Working Miracles in Art Restoration


Kim Mosely

Ki Mosley

Occupation Artist & Art Restorer

Healing the Afflicted St. Theresa was going to pieces. The life-size statue, made of concrete and paint, had been standing at the entrance to her eponymous North Kīhei church since 1966. Anyone who stands outdoors in Kīhei for fifty years, even a saint, is likely to feel weather-beaten. By the time the church asked artist Kim Mosley to restore the statue, the divine artifact had lost several fingers. Her crucifix had crumbled, her wimple had chipped, and her roses needed resurrection. Kim stripped off the old paint, repaired the broken parts—“I had to literally build the fingers,” she says—primed and repainted the figure. The new face, still lovingly sorrowful, has a subtle blush of pep to it.

Full Palette Art restoration isn’t Kim’s main focus. She teaches painting at the Grand Wailea Resort, putting to good use her fine-art degree in painting and her post-doc study at Gadjah Mada University in Yogyakarta, Indonesia. Sculpture is her other passion. In Pietrasanta, Italy, she learned to carve marble in the classical manner. (If you’re on UH–Maui’s campus, look for the monk seal mother and pup Kim carved from a three-ton block of white New Zealand marble.) There’s something gender-bending about this five-foot-tall woman relishing her trove of chisels, air hammers, grinders and ZEC pads—and the sculptures she hauls to exhibit at the Four Seasons’ Friday Meet the Artists’ night.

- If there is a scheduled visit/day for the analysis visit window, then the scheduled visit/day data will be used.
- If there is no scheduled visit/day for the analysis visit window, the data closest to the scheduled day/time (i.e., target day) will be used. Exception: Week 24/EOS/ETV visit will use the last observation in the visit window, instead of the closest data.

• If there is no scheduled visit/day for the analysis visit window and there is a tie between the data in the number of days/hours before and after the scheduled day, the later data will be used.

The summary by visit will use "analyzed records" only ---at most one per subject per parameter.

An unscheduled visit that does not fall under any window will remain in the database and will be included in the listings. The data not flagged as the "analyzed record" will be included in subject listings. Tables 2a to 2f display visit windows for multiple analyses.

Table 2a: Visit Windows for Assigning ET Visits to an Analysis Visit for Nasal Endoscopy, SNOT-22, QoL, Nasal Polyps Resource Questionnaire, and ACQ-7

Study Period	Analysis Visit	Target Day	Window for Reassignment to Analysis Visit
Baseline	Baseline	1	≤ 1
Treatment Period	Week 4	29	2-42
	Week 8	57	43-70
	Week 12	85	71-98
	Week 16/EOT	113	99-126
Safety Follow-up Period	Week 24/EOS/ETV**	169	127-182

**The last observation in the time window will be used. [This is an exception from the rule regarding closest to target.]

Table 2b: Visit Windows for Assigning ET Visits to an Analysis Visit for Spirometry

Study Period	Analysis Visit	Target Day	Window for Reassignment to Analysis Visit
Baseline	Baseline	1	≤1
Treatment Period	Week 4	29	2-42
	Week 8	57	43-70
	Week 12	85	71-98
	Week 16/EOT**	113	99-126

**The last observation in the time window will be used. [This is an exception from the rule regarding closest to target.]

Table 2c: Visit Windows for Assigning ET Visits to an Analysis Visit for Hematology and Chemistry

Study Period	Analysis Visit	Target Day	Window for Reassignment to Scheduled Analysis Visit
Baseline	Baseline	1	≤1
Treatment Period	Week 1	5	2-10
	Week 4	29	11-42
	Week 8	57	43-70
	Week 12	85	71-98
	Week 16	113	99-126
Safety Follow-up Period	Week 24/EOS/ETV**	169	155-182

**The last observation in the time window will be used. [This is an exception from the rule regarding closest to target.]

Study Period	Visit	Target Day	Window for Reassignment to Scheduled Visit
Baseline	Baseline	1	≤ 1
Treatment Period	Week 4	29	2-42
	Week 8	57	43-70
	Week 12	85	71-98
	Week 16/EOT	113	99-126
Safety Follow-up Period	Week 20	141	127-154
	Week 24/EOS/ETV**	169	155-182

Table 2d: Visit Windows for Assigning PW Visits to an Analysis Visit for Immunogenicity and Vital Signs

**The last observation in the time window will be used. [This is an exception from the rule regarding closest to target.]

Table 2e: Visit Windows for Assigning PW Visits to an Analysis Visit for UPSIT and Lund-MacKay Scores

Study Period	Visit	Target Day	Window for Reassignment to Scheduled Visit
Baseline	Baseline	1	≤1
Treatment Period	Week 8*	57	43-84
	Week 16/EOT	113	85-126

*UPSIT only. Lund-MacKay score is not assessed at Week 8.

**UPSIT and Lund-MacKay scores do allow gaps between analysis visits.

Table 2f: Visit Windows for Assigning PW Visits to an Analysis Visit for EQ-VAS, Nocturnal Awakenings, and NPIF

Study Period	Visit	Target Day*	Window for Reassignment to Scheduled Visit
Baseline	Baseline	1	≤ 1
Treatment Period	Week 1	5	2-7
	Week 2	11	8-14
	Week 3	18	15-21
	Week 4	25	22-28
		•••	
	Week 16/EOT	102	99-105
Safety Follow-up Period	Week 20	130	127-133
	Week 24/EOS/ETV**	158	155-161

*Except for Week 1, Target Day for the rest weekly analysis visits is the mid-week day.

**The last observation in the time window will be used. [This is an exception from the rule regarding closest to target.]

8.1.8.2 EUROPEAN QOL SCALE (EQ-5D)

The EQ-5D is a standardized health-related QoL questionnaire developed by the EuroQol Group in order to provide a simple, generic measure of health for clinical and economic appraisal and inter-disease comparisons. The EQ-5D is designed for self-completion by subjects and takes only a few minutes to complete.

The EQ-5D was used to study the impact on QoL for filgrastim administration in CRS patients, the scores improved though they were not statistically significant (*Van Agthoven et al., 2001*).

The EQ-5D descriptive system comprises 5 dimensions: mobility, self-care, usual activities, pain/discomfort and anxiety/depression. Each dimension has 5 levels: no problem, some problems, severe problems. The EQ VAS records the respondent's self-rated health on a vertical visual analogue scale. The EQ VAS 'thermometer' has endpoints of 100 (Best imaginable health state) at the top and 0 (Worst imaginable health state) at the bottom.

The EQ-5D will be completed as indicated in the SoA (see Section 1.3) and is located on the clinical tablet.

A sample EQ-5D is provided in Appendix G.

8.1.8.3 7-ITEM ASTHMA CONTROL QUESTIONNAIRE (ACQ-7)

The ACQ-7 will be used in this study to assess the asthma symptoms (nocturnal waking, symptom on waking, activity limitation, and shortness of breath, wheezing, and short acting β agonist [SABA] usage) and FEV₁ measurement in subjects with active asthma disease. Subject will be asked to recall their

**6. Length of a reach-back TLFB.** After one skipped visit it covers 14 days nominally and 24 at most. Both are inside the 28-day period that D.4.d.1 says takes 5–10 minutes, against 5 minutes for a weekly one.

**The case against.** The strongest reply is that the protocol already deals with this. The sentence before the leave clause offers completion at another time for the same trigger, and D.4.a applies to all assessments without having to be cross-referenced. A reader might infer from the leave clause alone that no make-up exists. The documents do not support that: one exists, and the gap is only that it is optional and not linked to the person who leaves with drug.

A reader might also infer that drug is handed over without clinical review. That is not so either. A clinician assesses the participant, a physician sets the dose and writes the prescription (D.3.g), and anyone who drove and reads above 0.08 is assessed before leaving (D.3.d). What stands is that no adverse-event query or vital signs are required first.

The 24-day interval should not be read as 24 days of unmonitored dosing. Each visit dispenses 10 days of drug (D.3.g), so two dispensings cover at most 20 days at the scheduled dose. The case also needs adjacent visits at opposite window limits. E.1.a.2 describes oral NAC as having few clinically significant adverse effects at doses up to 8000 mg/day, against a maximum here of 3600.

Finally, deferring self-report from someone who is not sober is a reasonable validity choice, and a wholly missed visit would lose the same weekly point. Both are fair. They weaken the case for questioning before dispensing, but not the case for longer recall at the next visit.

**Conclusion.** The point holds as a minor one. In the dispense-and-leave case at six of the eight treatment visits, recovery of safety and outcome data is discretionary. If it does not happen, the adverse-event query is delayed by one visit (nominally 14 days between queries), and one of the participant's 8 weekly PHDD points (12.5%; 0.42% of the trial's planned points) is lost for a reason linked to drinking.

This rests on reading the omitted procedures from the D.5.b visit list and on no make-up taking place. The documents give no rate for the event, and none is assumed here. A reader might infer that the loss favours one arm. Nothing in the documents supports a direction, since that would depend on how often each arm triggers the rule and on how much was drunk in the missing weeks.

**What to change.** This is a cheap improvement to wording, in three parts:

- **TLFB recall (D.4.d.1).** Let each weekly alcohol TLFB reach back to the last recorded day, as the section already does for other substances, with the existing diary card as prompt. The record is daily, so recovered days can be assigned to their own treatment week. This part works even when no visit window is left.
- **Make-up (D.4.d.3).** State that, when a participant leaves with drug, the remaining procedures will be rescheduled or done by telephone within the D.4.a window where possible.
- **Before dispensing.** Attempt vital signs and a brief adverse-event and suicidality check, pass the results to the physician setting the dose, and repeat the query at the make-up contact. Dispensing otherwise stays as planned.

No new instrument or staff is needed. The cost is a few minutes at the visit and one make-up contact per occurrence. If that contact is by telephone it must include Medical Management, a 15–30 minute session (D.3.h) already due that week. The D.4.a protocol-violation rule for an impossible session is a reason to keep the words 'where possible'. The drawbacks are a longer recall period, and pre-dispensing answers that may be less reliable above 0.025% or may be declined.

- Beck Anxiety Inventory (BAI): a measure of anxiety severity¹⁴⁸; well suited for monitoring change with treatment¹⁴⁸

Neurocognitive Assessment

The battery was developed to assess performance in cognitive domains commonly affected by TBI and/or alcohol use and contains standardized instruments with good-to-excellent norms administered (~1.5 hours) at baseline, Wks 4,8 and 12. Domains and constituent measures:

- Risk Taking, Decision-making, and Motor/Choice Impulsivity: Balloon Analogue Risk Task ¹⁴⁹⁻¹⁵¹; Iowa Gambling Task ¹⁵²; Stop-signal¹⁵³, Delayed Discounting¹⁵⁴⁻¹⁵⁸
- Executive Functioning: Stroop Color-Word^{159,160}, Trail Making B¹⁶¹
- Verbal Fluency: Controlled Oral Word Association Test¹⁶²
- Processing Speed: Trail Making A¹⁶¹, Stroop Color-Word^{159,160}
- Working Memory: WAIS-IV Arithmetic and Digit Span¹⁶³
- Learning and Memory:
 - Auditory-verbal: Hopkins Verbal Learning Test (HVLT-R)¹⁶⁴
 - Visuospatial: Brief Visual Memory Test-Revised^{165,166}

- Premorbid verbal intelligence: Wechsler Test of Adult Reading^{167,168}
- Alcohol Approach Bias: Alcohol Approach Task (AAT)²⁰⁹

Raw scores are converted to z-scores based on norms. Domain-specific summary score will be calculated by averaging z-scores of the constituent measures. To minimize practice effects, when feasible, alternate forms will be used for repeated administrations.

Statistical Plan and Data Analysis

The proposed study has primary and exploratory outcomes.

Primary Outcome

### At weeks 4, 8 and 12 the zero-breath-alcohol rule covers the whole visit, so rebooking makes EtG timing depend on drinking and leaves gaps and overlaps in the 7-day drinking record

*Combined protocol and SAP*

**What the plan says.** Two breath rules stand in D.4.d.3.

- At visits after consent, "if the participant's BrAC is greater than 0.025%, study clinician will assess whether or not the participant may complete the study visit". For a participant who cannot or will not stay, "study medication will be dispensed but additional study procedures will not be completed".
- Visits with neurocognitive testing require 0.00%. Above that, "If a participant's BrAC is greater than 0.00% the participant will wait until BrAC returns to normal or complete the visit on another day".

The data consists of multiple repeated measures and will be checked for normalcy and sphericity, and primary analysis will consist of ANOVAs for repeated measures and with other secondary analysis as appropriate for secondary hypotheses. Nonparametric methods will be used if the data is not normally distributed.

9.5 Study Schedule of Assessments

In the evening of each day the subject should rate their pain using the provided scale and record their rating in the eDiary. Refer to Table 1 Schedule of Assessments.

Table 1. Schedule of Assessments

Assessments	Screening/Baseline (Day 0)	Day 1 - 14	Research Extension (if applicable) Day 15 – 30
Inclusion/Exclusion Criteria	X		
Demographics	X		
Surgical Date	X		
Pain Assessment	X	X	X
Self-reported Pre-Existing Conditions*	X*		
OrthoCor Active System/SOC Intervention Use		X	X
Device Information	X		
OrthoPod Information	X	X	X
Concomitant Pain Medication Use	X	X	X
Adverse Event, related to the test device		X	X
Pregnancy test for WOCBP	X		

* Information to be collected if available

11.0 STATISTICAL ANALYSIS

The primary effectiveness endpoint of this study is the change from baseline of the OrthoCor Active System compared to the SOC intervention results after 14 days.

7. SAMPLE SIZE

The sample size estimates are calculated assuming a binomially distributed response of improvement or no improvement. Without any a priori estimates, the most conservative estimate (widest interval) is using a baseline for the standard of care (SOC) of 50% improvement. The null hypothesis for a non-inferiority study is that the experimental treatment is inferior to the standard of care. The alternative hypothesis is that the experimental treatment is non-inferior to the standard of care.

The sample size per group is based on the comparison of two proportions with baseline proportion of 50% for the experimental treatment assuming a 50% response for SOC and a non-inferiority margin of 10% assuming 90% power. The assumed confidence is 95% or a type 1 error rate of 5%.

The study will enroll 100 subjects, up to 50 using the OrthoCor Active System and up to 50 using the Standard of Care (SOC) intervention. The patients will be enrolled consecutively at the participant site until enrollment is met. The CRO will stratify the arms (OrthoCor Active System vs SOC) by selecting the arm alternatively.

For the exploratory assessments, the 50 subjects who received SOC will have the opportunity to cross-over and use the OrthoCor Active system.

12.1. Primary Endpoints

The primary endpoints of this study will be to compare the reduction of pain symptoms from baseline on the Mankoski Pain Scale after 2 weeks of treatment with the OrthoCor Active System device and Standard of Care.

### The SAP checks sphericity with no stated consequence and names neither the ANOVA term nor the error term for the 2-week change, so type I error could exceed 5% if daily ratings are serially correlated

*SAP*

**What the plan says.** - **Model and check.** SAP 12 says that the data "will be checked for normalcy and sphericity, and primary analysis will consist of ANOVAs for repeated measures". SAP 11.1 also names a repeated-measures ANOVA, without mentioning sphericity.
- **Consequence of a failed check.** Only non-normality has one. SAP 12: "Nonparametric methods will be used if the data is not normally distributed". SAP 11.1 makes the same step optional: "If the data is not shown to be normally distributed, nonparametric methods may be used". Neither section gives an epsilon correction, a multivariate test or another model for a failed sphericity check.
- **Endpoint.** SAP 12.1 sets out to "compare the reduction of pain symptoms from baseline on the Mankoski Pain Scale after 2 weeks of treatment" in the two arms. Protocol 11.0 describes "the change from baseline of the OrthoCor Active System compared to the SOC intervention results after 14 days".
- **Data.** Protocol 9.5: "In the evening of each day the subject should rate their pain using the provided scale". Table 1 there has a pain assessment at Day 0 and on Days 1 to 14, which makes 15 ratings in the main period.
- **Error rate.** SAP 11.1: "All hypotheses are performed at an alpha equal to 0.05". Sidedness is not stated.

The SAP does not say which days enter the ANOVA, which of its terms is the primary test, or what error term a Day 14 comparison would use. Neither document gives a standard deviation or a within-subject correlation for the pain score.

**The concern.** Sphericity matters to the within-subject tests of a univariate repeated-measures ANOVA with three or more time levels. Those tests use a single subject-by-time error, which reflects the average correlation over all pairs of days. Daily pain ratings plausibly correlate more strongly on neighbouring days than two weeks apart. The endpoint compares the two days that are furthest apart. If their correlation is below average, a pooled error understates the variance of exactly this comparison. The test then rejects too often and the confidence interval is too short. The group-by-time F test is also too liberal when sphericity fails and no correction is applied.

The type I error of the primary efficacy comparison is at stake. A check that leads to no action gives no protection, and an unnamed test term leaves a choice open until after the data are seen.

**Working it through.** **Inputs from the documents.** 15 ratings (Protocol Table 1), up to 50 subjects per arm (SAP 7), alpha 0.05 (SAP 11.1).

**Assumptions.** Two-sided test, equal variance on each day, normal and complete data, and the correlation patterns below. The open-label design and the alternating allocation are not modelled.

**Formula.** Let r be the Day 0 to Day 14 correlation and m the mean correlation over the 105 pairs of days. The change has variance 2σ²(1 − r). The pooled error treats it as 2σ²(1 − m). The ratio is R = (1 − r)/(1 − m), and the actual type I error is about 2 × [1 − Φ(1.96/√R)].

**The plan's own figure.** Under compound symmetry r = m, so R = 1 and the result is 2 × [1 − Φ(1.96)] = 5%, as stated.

Kim credits her classical training and eclectic experience (she once worked in a foundry, learning to make her own patinas) for enabling her to restore art in all kinds of media. She has revived Herb Kane bronzes at the Grand Wailea, and Anthony Quinn sculptures for Harte International Galleries.

art restoration before after

A Higher Calling After repairing St. Theresa’s effigy, Kim restored the towering mural that greets churchgoers as they arrive. Á la Leonardo da Vinci, she had to use scaffolding—the mural’s bottom edge is even with the top of her head, and the painted tiles rise to twice that height. Working in the North Kīhei sun and wind was exhausting, Kim recalls, but people would stop by while she worked, thank her, and tell her stories of how St. Theresa had saved their lives. “I was humbled,” she says.

To Frame It Another Way .  .  .  A recurring theme in Kim’s conversation is what an honor it is to restore works by other artists; you can tell by her tone that she means it. “I learn from what they’ve done,” she explains. “Anthony Quinn’s work is abstracted; I’m fascinated with his choices. Herb Kane’s sculptures have a powerful realism. Realism is more difficult, but learning about figurative sculpture makes me develop my artist’s eye—and makes me a better teacher. I tell my students, ‘You never stop learning.’”

For more on Kim’s work, visit


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